Chatham eye doctor failed to diagnose glaucoma in man who is now legally blind, regulator finds

·4 min read
The College of Physicians and Surgeons of Ontario has suspended the licence of Dr. Chris Anjema for four months. (Matthew Pierce / CBC - image credit)
The College of Physicians and Surgeons of Ontario has suspended the licence of Dr. Chris Anjema for four months. (Matthew Pierce / CBC - image credit)

A legally blind man who is a former patient of a soon-to-be-suspended Chatham ophthalmologist says he's frustrated he wasn't able to have his say at the doctor's disciplinary hearing.

Disciplinary proceedings against Dr. Chris Anjema at the College of Physicians and Surgeons of Ontario (CPSO) wrapped up this week with a resolution settlement and a four-month suspension. The resolution meant witnesses, originally set to appear, were not necessary.

"I did have a debriefing Tuesday after their meeting, and I did not mince any words," the man said. "They know exactly how I feel. I told them they were a joke, that I was exceptionally upset that my voice was stolen from me. I did not have an opportunity to even represent myself as a witness."

CBC News isn't naming the Dresden, Ont., man — who is referred to as Patient A in the college's decision — because his identity is protected by a publication ban.

Anjema, 52, is the medical director at the Anjema Eye Institute in Chatham.

According to a college document containing an agreed statement of facts, uncontested facts and plea, the man received cataract surgery from Anjema, but the doctor didn't address elevated intraocular pressure. The man's vision worsened, and he's now legally blind.

In a recent Facebook post, Anjema acknowledged the sanctions.

"I'm sorry to say that they have found that I did not always meet College standards during the period they studied through 2011-2016. So, I'm being disciplined accordingly. I accept what has happened and I am accountable for the outcome," he wrote.

'Disgraceful, dishonourable or unprofessional conduct'

Among the sanctions against Anjema in the March 22 decision is a license suspension for four months.

Dr. Chris Anjema is shown in an image from the website of the Anjema Eye Institute
Dr. Chris Anjema is shown in an image from the website of the Anjema Eye Institute(Anjema Eye Institute)

"Dr. Anjema admits that he failed to maintain the standard of practice of the profession in his care of patients and does not contest that he engaged in disgraceful, dishonourable or unprofessional conduct in his submission of claims and billing to OHIP and to patients, as well as communication with Patient A," the college's discipline committee said.

The suspension is set to begin July 1.

For Patient A, the punishment amounts to "a joke."

"The whole thing was three-and-a-half years of wasted time, and at the tail end of it, he gets a summer off."

Patient A said while Anjema could be watching his kids or grandchildren play this summer "for the rest of my life, I am never going to see my grandkids again."

LISTEN: Patient A joins Windsor Morning

In October 2017, Patient A complained about Anjema to the college, which regulates the practise of medicine in Ontario.

An ophthalmologist who was retained to review the case found Anjema failed to recognize, diagnose and arrange treatment for the patient's glaucoma.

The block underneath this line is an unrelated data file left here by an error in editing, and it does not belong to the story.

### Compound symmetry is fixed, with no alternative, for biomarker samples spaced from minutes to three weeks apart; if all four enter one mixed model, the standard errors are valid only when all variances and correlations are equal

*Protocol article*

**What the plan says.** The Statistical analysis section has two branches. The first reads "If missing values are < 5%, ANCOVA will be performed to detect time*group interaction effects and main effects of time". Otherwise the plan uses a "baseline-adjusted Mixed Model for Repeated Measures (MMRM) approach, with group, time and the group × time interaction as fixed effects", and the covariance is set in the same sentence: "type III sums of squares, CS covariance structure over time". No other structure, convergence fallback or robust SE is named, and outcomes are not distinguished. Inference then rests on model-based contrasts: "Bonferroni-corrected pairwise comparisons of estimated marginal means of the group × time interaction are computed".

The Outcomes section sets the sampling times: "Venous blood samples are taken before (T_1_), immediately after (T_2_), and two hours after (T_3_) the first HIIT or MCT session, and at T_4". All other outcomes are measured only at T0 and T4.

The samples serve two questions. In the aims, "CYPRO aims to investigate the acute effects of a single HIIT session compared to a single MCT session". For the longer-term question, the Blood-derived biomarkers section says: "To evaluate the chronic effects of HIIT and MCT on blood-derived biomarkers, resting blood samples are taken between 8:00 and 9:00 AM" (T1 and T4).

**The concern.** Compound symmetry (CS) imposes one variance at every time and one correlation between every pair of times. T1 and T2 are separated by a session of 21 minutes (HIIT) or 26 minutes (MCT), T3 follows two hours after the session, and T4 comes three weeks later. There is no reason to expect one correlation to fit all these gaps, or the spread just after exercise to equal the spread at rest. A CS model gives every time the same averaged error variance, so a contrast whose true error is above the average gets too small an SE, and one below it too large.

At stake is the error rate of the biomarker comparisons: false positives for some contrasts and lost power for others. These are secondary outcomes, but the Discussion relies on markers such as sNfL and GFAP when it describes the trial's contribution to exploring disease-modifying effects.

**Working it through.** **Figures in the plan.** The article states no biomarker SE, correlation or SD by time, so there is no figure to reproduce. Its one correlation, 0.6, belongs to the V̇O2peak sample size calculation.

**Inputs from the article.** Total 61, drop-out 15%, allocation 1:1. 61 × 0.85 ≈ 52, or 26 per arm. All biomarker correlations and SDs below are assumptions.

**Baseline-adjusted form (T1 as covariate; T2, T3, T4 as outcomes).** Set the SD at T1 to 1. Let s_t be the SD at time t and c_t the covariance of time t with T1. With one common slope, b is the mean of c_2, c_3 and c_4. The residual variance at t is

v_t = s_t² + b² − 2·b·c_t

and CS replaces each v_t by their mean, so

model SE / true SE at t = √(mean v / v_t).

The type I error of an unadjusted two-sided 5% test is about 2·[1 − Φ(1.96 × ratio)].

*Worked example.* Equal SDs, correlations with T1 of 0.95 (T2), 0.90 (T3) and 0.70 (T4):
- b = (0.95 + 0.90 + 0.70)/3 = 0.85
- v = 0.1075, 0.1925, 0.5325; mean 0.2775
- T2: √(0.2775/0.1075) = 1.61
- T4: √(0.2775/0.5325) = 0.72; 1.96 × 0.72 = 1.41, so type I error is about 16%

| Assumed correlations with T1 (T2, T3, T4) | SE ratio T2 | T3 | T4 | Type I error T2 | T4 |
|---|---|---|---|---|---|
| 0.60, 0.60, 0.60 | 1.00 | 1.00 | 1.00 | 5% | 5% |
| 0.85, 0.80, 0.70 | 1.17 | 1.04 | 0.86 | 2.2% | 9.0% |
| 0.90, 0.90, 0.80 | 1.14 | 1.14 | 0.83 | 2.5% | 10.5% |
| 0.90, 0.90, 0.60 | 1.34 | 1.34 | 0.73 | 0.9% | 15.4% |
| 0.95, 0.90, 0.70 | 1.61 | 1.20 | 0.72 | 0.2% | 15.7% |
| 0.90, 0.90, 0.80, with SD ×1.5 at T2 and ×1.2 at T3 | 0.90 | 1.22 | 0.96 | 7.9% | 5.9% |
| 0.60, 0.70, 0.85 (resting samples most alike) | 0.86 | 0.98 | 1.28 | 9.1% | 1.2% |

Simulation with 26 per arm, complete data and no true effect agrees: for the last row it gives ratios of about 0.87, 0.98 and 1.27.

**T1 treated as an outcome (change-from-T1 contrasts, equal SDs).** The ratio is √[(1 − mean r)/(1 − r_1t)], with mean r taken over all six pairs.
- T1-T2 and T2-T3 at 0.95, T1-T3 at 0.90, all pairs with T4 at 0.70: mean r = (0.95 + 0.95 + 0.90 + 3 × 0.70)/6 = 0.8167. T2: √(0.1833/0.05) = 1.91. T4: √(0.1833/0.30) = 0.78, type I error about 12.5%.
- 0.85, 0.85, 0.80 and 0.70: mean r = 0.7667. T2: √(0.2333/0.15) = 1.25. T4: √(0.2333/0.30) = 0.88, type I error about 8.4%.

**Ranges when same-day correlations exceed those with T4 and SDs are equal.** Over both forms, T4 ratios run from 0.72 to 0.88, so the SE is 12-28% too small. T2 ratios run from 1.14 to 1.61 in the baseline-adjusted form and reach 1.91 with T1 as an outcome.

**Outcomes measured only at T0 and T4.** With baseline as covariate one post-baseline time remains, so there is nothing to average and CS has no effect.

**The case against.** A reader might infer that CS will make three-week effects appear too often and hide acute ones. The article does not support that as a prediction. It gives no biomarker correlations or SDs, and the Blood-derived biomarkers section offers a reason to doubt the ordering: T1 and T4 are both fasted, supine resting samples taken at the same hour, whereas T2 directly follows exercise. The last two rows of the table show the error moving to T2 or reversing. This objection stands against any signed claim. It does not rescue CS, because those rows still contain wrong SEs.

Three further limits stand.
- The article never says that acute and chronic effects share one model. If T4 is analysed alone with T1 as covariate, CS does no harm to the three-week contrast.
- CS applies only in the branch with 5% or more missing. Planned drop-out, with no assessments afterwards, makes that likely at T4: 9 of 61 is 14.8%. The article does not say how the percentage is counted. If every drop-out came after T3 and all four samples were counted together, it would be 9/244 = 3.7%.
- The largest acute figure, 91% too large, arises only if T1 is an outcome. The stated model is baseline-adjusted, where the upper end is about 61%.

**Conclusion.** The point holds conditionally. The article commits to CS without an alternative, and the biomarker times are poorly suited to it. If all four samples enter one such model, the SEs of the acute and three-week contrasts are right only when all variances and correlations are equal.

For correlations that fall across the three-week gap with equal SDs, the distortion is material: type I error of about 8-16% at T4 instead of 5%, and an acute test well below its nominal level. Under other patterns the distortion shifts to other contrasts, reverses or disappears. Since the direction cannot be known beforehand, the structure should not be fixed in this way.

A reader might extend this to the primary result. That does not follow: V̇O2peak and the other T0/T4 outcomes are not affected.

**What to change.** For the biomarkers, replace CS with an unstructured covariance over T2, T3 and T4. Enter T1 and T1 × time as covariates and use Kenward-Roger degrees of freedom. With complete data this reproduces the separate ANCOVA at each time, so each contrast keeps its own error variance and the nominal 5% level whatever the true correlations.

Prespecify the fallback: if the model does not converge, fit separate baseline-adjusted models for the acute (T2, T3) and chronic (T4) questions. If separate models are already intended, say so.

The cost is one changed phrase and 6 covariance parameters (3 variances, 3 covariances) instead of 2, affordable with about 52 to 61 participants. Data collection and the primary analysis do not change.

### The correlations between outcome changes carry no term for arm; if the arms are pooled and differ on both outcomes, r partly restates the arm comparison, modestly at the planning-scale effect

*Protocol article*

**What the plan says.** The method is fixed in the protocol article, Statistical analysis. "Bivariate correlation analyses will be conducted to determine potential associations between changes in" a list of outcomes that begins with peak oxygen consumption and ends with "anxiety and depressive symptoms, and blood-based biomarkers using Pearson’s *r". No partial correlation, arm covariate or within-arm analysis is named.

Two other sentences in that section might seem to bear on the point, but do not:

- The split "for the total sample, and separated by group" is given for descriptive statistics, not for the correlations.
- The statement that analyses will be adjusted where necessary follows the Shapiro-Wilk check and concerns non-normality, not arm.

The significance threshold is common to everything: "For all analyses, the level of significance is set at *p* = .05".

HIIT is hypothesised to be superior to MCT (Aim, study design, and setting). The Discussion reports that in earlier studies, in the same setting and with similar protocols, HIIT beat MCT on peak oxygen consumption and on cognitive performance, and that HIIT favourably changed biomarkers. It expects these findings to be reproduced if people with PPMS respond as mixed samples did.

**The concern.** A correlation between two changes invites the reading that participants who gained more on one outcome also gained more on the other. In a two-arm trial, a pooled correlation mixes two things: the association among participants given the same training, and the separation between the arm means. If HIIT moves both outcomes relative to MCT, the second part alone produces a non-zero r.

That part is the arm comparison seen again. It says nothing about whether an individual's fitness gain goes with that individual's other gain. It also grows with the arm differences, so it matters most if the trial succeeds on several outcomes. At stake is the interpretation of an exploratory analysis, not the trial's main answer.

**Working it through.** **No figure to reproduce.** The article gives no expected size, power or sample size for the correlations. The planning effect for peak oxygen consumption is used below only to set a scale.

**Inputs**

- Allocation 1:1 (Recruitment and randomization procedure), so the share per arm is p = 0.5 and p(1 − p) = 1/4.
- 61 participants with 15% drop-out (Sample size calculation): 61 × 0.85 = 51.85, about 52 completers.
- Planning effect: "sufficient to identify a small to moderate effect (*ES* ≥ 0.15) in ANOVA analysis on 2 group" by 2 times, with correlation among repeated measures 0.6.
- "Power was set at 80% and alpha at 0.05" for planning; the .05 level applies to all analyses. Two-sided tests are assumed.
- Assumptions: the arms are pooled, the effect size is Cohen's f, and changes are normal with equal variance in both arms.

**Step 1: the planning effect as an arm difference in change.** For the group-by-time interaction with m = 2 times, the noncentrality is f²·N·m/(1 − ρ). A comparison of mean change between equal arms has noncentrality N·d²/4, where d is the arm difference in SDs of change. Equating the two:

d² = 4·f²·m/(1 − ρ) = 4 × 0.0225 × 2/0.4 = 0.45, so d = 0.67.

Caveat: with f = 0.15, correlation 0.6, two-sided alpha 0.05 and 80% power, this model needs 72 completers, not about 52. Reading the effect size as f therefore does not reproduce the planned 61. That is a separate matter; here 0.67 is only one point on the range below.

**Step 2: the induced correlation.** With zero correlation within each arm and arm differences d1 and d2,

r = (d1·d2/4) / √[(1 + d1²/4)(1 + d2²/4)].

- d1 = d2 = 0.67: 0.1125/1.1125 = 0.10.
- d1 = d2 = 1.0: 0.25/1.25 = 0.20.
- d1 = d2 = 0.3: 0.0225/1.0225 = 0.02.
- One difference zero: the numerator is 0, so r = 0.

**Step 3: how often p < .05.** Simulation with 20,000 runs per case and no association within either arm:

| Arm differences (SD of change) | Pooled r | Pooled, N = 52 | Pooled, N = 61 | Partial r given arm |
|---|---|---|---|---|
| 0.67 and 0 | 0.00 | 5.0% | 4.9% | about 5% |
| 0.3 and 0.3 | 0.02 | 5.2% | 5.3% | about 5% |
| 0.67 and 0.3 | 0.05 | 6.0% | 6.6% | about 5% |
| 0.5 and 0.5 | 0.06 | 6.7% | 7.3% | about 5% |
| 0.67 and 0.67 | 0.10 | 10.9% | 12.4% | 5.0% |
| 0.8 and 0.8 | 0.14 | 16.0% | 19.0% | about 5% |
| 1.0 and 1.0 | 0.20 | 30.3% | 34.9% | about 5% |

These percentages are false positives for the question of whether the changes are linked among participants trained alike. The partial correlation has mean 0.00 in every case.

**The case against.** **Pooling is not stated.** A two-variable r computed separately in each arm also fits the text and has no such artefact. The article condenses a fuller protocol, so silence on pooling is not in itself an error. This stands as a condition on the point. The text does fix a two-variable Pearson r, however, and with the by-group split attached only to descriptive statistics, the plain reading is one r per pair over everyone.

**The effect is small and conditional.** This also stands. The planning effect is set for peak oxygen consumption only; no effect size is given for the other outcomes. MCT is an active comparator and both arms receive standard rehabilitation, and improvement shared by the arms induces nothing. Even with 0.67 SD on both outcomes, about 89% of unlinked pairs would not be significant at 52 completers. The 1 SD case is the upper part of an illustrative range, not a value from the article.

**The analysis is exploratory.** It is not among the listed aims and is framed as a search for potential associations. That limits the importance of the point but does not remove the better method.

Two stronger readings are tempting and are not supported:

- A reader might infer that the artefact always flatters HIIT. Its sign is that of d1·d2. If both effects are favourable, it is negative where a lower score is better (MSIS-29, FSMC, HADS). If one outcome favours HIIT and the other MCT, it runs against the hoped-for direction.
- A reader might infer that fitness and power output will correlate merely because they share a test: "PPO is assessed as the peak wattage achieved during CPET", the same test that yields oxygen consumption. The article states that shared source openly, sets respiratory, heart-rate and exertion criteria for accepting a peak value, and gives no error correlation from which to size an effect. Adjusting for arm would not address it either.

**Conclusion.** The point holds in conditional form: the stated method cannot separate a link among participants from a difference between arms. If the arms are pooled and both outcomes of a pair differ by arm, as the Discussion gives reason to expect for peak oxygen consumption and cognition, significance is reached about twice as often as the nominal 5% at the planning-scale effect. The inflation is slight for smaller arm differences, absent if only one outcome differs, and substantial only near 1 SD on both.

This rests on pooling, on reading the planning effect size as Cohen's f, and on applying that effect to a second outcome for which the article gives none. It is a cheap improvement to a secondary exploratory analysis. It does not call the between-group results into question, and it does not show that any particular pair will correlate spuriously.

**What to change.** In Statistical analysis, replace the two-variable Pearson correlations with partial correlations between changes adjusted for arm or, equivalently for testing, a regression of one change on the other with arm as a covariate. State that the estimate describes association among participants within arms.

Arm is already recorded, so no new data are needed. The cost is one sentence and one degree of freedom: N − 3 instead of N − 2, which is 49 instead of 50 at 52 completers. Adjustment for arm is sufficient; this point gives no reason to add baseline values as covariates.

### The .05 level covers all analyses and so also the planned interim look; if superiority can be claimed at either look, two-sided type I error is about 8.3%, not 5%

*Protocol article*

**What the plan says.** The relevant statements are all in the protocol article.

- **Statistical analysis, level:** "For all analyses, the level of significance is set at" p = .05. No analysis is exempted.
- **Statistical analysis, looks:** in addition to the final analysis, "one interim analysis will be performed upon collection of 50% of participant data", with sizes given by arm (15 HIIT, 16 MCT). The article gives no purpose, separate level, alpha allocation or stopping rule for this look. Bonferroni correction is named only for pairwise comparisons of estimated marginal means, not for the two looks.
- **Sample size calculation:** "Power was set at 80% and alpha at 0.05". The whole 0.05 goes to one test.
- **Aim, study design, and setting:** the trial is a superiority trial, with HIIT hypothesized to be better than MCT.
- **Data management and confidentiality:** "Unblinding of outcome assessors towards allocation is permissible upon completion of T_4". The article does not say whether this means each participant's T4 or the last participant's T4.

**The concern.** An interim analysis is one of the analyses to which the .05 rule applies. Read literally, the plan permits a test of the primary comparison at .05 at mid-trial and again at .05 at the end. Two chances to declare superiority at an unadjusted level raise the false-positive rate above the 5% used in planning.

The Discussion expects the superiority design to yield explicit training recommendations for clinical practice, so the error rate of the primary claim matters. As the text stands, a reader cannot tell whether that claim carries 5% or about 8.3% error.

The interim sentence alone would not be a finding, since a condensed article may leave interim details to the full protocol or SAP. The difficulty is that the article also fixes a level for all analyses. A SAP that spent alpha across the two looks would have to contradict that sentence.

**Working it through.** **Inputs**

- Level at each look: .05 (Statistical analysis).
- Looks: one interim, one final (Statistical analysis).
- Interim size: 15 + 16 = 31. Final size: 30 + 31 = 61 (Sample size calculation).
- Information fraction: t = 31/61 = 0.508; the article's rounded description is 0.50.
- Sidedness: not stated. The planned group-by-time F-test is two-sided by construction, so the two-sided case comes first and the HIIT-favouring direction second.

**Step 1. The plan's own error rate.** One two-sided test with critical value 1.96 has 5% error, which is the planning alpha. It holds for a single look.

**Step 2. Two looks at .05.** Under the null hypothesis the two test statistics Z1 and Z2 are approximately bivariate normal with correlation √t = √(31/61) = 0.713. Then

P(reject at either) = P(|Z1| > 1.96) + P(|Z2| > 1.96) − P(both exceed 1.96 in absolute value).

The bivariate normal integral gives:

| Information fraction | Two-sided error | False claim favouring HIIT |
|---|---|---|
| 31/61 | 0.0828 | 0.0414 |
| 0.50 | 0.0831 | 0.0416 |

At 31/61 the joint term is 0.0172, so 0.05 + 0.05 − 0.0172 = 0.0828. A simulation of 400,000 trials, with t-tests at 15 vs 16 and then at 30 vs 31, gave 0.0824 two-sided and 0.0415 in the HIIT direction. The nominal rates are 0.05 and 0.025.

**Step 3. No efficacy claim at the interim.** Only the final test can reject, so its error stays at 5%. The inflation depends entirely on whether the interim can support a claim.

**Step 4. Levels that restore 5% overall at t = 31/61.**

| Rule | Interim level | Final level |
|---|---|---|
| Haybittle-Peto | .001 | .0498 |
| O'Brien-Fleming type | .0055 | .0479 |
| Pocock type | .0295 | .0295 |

"Dr. Anjema missed opportunities over the years to make the diagnosis over several visits, despite clear evidence in the available diagnostic tests of severe and progressive glaucoma-induced vision loss. Failing to diagnose glaucoma can result in avoidable and irreversible blindness," the document states.

Complaint about upselling, billing practices

Patient A's complaint also involved his cataract surgery. Based on communication with staff of the Anjema Eye Institute, Patient A was under the impression he paid for an upgraded lens to be implanted during surgery, but later learned he received the regular OHIP-covered lens. The $595 "silver level" package he bought only included testing, according to Anjema.

Patient A also understood through his communications with staff that the upgraded lens package would allow him to avoid a long wait for surgery, which was a deciding factor in his purchase, the statement of facts says.

The document states that Anjema "does not admit but does not contest" allegations related to the cataract surgery.

Patient A's case was not the only matter at issue during the disciplinary proceedings. The committee also looked at allegations involving billing practices, the keeping of medical records and his use of testing procedures. Anjema pleaded no contest to some allegations and admitted others.

Doctor addresses findings

CBC News requested an interview with Anjema through his lawyer. Lawyer Neil J. Perrier said Anjema reacted to the CPSO decision in the recent Facebook post. The lawyer said he had nothing further to add.

"I've always tried to be the best doctor I can be no matter what," Anjema wrote in the lengthy post from Mar. 22. "I understand the important work of the College in striving to protect the public and to maintain the integrity of the medical profession."

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The post says his licence to practise is being suspended from July to November.

"In the meantime, we are scheduling as many appointments as possible – including more than 600 cataract surgeries before then – to minimize any potential inconvenience for our patients," he wrote.

Asked to clarify to what extent Anjema accepts responsibility for the outcome in Patient A's case, Perrier said "it would be inappropriate for him to make any comments in relation to patient care and outcome" due to confidentiality.

Separately, Patient A launched a civil suit against Anjema in 2019, which is pending.